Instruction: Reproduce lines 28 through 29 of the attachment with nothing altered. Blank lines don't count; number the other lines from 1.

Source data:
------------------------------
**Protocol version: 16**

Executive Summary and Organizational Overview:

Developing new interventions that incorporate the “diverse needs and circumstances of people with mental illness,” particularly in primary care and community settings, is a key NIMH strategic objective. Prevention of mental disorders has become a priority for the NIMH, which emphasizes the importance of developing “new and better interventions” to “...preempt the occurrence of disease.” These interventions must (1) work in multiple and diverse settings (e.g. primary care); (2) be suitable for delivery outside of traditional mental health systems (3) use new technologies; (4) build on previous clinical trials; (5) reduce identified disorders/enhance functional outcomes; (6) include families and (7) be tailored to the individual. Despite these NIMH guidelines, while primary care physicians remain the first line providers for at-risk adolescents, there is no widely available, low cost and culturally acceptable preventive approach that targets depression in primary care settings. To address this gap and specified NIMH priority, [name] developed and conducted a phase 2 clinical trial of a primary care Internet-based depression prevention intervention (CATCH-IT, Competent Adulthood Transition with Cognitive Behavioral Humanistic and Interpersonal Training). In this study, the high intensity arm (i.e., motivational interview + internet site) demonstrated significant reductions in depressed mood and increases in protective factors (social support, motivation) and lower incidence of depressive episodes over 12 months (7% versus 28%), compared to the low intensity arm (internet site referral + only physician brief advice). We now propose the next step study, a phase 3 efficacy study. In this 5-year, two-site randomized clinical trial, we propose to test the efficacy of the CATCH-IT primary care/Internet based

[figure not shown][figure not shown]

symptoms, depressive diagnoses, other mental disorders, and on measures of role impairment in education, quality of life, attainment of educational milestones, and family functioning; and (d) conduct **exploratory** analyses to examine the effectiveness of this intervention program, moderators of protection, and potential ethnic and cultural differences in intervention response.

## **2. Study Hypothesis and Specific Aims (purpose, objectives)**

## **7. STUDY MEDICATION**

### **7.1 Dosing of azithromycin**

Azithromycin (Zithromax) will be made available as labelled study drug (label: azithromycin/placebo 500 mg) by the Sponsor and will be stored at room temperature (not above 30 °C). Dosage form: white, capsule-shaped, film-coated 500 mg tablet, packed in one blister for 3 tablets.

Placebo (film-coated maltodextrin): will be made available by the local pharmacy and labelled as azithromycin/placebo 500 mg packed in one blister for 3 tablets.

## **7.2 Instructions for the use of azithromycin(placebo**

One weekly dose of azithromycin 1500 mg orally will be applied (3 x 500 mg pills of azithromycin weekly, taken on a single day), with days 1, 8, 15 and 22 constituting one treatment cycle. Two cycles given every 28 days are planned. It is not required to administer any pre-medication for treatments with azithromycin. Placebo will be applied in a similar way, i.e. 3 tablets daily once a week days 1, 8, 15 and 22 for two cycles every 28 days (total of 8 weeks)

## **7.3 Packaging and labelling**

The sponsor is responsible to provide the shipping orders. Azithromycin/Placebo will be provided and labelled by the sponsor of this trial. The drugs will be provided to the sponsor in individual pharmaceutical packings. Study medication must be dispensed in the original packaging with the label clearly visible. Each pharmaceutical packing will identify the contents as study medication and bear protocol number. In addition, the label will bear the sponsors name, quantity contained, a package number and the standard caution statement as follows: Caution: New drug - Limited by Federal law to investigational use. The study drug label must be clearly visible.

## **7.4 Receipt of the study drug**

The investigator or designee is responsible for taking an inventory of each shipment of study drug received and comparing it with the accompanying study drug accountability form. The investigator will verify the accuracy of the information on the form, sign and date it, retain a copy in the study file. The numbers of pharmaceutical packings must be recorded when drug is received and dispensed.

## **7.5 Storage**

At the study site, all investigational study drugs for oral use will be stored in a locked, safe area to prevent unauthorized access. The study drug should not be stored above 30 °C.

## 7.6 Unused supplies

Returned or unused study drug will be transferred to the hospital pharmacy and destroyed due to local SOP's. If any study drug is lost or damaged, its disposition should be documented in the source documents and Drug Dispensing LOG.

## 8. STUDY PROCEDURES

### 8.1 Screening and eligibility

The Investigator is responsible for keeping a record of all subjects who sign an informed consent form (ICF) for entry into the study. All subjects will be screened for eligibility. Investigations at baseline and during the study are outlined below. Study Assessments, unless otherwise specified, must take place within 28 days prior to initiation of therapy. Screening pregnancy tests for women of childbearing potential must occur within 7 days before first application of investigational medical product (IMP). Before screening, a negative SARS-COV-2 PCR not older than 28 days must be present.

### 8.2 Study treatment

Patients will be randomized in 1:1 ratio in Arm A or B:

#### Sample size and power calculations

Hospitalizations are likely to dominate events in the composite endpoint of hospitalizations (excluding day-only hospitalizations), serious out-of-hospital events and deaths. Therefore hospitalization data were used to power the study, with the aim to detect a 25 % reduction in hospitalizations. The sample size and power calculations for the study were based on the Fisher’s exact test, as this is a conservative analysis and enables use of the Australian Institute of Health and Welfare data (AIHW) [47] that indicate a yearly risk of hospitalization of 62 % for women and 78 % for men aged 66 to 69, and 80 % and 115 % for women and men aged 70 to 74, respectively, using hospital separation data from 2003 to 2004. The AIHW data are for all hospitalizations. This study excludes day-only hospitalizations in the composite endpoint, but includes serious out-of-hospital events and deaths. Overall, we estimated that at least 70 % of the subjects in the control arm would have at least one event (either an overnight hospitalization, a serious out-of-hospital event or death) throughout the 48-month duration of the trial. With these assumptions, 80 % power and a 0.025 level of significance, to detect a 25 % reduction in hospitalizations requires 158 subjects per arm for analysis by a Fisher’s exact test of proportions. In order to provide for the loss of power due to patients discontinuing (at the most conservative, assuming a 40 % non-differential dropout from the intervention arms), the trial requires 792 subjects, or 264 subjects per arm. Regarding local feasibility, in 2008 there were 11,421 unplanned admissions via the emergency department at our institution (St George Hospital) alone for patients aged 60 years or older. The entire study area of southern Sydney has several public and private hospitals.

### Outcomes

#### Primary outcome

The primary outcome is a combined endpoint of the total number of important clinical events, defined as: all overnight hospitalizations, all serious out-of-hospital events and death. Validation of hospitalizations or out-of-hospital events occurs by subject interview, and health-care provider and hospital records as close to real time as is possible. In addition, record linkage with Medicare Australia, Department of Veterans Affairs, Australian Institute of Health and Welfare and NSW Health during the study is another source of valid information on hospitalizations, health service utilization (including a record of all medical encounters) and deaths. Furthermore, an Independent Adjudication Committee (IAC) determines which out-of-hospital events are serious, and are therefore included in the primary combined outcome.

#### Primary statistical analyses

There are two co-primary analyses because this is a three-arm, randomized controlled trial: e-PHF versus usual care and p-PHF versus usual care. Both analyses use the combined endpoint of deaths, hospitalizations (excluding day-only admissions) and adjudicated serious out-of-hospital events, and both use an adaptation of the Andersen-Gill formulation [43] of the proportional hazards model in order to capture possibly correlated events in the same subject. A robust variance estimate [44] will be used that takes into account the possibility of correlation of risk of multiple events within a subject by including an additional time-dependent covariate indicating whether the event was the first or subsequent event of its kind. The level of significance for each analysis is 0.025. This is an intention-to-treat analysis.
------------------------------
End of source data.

### Outcomes

#### Primary outcome